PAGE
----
She went back to work almost immediately, and it wasn’t until March that she realized she needed a leave of absence.
“Because I’m here alone so much, I’ve made it into a second home, so when these guys attacked me, it was like someone coming into my home and attacking me,” she said. “I felt very violated.” Also, she’d always loved working directly with students. “So when I was attacked by students and looked at like I didn’t exist, it was shocking to me.”
She did return to Transy, and she got counseling but her trust in people “hit rock bottom.” She recalled being in the library months after the attack, making copies for someone. “And I was just standing there, making copies and planning my escape routes.”
Gooch did file a civil lawsuit against all four men that was eventually settled out of court.
“Forgiveness is a work in progress, I have good days and bad days,” she said. “The bottom line is I don’t bear them any ill will. I really don’t anymore. The bottom line is how can you get on with your life if you wake up every morning with this huge grudge, filled with hate and all this?”
Gooch’s mother was still alive last November when Layton came to her house to watch the film. Just after that, her health declined again, and she died Feb. 13.
“Now I’m dealing with the real death of my mom and all the movie stuff about the robbery,” she said. “There’s sort of this weird symmetry to life, I guess.”
It took two years for Layton to persuade Gooch to be interviewed for the documentary part of the movie, and she decided this was her chance to tell her side of the story and close the door. In a very brief scene, the real-life Gooch makes the point clearly that Layton has tried to do more obliquely.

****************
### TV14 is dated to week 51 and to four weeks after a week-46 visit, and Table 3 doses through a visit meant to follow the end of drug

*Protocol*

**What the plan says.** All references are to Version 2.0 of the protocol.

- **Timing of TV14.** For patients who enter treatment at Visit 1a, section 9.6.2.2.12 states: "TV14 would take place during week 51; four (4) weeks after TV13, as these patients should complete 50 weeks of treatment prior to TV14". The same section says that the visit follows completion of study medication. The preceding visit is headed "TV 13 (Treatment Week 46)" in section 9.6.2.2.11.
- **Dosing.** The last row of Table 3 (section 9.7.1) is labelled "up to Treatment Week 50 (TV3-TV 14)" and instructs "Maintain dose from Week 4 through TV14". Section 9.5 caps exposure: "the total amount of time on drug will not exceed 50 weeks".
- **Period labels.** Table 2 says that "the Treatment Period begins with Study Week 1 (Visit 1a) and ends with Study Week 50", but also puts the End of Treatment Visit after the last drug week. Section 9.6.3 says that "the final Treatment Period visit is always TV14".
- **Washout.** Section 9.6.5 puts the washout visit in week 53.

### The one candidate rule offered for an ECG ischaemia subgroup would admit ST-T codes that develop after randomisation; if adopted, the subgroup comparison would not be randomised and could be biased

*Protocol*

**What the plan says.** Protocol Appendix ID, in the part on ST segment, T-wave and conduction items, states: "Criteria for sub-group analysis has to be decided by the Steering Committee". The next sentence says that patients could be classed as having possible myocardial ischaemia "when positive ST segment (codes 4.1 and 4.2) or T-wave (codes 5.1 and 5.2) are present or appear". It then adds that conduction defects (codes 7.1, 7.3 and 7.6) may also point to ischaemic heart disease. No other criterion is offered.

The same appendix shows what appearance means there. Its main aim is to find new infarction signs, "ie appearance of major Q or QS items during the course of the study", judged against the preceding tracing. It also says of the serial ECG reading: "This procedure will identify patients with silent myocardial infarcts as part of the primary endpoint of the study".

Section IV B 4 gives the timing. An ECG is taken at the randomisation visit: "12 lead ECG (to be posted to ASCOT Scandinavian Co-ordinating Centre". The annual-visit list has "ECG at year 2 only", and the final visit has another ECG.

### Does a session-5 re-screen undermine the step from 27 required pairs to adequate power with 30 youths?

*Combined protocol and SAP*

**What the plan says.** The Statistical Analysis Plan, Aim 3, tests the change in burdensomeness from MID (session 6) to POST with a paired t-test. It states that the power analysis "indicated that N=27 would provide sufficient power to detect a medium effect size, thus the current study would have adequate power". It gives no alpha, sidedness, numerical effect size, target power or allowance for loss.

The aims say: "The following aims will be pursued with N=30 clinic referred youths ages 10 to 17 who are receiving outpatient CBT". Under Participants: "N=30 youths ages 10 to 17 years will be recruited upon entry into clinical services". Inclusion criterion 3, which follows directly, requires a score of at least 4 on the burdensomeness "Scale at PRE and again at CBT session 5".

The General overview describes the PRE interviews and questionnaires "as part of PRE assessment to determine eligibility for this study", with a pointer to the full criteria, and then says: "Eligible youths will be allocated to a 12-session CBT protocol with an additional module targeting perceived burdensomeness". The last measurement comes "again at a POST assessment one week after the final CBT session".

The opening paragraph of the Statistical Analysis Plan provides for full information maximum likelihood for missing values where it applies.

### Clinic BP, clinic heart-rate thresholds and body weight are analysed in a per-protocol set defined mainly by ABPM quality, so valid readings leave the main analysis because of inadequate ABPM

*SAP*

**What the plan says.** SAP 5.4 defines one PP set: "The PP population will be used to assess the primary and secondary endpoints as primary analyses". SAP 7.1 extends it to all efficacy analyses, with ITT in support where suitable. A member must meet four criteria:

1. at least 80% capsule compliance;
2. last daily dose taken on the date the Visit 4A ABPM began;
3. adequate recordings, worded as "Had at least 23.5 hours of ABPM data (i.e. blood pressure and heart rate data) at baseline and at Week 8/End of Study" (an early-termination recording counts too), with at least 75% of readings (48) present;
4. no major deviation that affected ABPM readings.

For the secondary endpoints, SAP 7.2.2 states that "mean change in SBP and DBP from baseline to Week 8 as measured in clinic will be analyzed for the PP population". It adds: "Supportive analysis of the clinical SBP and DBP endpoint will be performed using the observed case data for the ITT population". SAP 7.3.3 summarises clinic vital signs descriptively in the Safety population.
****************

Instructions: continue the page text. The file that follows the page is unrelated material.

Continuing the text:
“They were wanting a transformative experience, but they refused to work for it,” she said. “They wanted to get it the easy way.”
In the movie, Layton hones in on Gooch’s trauma, not from her perspective so much as the thieves, who suffer anxiety and flashbacks both before and after the event. At one point in the movie, Lipka has set up a model of special collections and carefully places a figurine into the middle of it. “The librarian is the single biggest risk in this entire operation,” says Evan Peters, who plays Lipka. “She needs to become a non-factor in this. As soon as possible.”
Despite such dialogue, Gooch has recommended the film to friends and family. It turns out that BJ Gooch, guardian of history, is also a pop culture junkie, who already knew of the young actors, Evan Peters and Barry Keoghan, who play Lipka and Reinhard. She’s also a huge fan of the actress who played her, Ann Dowd, most recently in “A Handmaid’s Tale,” who has appeared in countless other movies. The movie was filmed in North Carolina, with Davidson College standing in for Transy, so she did not meet Dowd.
Transy has increased the security in the special collections, but still allows people to see the famous books, including the Audubon. (In yet another meta twist of life and art, on June 14, Christie’s Auction House, which blew the whistle on the men after they tried to sell the books to them in New York, will auction off another copy of Birds of America. They had the cast and crew from “American Animals” into the auction house for extra publicity.)
Time, and the movie, have given Gooch the space to consider forgiveness, or at least a better understanding of why four young men of privilege were willing to hurt her.
“What came across was a very human desire to leave a mark on the world, but these young men, they went about it all the wrong way,” she said. “They came from good families, they wanted excitement, they wanted to be known for something big. Spencer makes the remark that artists need to suffer, it’s a very human desire to want to be considered unique.
“It’s difficult to feel sympathy, but I’m working on it.”
Information from: Lexington Herald-Leader, http://www.kentucky.com